Yeah. So um, so and you mentioned that you studied a lot of languages during your university. So I mean, programming languages have, obviously. But did you really get started with programming in university? Or did you have some experience trying some codes before you wrote into any into university?

Anastasiia:

I think in school in school, because I was into, I was super interested in web development. And you remember, it was like HTML, CSS was not a thing yet. So it was HTML and iframes. And I was building some, you know, sites on iframes. Yeah,

Jeroen Leenarts:

yeah. And a lot of a lot of table based layout. Remember that? Okay, so um, so you had some work experience during your university years, and then you started at your first job immediately as an iOS developer. So that was back in the iOS three days. That's when they basically released UI kit from Apple. Yeah. So and then what happened? Because being a junior iOS developer, and then then growing into like this, this mythical beast from the Ukraine, that loads a lot about security on iOS, that's something that happens as well, because I've seen talks that you've done on iOS and security, and they've always been impressive. So how did you grow from being a junior iOS developer? to two? That's really, yeah,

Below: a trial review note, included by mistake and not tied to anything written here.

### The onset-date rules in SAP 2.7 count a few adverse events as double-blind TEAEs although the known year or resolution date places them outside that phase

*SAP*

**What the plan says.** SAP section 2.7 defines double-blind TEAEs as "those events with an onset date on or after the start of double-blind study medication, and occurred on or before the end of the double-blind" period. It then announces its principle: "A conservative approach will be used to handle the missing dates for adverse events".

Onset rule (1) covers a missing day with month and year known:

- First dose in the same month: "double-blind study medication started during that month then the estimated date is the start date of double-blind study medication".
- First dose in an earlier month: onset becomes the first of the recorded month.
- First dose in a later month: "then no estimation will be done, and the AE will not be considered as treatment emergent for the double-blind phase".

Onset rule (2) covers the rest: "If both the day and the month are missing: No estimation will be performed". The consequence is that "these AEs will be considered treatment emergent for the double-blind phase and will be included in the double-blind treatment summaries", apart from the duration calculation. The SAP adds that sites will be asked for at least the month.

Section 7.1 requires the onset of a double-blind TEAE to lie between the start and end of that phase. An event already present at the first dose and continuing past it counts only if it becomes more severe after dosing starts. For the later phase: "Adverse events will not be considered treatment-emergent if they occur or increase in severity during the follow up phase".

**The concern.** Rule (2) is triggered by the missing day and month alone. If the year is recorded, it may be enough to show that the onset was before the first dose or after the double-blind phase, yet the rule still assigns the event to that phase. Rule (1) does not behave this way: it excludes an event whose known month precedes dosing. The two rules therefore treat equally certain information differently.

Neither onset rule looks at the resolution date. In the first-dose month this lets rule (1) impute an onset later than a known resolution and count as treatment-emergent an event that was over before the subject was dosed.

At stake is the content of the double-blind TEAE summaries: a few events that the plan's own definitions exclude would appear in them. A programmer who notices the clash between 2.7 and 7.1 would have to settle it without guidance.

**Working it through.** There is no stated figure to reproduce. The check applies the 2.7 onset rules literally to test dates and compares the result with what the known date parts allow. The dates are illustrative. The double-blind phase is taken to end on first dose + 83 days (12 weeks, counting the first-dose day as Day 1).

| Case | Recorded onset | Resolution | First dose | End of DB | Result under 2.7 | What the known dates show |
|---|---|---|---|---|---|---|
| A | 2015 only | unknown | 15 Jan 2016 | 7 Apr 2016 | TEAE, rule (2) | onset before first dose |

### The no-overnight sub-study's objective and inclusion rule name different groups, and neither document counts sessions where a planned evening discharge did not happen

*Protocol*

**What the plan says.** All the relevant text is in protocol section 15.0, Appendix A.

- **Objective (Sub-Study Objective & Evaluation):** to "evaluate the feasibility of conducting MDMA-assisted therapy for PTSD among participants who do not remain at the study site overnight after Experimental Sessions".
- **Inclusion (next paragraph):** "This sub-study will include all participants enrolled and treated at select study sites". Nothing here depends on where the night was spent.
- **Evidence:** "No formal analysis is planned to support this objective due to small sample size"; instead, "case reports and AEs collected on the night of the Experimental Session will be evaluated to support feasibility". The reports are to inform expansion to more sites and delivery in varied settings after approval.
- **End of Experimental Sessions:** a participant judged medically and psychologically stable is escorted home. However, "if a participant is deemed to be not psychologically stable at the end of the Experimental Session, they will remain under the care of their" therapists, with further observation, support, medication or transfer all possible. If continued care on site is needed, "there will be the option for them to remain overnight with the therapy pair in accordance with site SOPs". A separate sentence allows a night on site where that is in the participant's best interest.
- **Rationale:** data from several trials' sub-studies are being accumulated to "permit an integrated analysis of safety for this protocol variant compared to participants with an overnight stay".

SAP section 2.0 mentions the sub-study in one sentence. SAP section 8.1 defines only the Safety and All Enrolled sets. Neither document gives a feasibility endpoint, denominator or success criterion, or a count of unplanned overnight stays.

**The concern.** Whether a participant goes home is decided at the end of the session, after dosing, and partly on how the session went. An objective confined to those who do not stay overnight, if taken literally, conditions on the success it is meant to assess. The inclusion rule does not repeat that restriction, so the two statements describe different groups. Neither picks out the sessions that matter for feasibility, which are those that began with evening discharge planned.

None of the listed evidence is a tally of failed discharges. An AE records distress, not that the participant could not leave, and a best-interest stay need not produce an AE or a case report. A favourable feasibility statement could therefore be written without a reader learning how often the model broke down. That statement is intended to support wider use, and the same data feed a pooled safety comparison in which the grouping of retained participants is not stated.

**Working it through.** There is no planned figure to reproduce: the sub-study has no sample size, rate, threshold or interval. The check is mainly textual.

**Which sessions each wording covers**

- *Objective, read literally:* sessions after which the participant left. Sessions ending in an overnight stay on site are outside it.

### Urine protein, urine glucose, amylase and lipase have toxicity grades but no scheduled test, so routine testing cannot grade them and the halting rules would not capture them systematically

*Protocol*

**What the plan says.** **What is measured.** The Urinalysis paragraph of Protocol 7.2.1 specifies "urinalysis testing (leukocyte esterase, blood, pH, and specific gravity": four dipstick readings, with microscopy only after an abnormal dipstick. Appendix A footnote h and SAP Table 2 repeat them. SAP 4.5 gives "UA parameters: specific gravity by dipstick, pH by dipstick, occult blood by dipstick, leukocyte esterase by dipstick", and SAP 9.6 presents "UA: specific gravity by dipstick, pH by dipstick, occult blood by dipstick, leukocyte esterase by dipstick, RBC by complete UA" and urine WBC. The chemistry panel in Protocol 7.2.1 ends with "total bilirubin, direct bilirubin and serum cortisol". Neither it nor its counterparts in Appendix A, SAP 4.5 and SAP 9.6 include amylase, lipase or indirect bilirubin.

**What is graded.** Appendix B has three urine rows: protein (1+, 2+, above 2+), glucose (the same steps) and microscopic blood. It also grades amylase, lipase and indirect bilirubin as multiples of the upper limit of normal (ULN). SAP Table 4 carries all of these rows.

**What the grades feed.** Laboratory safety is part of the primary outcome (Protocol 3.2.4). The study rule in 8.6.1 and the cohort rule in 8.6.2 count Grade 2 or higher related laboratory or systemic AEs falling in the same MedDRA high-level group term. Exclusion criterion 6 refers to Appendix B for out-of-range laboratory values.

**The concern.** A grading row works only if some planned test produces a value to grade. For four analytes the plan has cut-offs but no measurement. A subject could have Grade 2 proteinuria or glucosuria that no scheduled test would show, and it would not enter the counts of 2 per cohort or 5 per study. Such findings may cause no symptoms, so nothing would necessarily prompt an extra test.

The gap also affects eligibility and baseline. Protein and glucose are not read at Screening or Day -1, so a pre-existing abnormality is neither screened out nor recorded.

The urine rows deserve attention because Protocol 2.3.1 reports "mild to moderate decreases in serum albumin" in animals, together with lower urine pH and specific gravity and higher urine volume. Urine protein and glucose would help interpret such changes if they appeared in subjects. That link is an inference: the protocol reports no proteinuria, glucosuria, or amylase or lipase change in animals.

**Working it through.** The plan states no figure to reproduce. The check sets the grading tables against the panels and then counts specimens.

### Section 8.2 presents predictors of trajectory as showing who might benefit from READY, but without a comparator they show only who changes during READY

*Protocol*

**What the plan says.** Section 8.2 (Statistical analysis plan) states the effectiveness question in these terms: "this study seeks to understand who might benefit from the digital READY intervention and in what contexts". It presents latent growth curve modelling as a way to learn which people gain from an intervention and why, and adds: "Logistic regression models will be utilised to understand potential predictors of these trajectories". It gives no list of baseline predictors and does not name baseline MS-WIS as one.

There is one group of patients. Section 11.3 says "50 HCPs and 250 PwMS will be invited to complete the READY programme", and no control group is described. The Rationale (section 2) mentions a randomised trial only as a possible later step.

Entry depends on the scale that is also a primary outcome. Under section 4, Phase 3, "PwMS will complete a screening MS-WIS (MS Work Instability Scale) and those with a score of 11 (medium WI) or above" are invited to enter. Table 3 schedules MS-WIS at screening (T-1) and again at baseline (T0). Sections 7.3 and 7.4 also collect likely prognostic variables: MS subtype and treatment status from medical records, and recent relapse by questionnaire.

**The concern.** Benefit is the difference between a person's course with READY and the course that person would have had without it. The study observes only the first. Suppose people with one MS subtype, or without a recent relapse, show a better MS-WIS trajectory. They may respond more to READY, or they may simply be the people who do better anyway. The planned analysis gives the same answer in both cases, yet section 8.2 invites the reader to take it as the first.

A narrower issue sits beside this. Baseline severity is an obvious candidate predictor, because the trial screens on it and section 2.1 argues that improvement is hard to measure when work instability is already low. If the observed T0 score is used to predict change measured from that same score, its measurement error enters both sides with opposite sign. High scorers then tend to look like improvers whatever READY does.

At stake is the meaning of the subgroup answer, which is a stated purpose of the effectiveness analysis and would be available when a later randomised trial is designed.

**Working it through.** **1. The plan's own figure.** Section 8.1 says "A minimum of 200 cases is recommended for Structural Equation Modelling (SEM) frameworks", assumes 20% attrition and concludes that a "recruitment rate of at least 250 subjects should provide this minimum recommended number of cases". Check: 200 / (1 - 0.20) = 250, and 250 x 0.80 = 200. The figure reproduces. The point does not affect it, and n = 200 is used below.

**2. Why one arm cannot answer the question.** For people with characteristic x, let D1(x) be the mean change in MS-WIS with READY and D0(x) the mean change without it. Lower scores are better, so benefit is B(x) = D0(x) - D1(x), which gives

Anastasiia: